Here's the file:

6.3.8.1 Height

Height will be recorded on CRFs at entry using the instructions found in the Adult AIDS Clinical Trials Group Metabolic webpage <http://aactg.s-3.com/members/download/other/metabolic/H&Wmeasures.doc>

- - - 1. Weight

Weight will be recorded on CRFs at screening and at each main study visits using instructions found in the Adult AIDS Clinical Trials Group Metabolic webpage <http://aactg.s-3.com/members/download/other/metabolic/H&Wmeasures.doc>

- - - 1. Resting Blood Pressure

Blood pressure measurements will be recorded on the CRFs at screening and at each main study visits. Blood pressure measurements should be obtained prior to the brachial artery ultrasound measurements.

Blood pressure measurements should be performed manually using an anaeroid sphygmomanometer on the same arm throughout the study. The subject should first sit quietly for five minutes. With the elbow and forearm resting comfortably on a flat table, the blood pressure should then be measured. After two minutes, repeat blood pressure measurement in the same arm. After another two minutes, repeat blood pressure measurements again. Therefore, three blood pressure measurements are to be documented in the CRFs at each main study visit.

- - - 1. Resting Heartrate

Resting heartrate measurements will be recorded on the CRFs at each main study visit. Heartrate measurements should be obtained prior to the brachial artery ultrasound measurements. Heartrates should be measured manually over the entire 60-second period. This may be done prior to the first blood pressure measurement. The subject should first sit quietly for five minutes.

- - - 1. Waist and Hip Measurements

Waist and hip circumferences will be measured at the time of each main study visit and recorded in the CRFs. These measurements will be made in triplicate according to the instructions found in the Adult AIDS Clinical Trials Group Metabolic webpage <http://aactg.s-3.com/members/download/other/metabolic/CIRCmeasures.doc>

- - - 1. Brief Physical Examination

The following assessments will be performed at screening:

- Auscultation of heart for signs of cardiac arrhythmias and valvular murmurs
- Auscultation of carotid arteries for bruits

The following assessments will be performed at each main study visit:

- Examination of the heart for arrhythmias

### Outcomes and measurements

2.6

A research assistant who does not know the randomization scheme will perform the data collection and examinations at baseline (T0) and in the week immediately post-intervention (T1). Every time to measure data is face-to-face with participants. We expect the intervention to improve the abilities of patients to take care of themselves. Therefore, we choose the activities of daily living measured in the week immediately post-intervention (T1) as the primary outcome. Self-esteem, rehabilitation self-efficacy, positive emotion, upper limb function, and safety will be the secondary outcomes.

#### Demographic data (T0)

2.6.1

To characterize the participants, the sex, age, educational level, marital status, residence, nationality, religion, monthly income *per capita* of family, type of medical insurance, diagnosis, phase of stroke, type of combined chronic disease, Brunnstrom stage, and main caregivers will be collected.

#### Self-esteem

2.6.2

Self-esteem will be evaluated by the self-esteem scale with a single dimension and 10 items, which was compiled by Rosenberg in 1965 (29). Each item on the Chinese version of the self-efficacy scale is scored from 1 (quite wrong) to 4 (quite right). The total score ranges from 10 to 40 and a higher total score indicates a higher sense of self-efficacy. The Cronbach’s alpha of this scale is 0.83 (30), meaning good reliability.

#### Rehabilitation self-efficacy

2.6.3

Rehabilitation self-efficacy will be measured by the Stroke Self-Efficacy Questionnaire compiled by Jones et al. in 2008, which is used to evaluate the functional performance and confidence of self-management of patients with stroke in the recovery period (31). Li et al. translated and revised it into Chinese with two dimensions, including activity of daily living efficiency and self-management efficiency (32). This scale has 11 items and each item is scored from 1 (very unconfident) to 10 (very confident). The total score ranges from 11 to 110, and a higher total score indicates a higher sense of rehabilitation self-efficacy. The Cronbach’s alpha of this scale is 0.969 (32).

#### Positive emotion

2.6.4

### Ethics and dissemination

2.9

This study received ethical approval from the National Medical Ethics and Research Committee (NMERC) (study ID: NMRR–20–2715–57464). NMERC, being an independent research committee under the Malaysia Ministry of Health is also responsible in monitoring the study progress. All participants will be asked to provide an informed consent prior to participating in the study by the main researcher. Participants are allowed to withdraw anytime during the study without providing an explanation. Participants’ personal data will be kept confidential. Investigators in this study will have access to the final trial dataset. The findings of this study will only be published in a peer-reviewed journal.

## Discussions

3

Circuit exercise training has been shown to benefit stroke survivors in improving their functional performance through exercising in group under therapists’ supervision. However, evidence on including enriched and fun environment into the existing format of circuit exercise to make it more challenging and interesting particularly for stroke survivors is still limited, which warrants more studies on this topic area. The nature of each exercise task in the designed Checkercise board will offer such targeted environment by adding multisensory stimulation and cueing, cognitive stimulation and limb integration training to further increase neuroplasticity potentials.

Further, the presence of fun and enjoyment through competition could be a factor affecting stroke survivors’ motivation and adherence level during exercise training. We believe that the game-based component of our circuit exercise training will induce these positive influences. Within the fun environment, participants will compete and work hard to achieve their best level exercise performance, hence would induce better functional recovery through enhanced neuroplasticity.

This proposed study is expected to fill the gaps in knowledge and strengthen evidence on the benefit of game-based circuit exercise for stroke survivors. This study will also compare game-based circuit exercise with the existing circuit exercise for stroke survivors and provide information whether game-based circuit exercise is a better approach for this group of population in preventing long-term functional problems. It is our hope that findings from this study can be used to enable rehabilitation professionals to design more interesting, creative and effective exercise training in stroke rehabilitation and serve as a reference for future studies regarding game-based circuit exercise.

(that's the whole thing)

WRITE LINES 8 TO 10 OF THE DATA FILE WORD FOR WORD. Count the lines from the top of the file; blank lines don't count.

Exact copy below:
- - - 1. Resting Heartrate

Resting heartrate measurements will be recorded on the CRFs at each main study visit. Heartrate measurements should be obtained prior to the brachial artery ultrasound measurements. Heartrates should be measured manually over the entire 60-second period. This may be done prior to the first blood pressure measurement. The subject should first sit quietly for five minutes.

- - - 1. Waist and Hip Measurements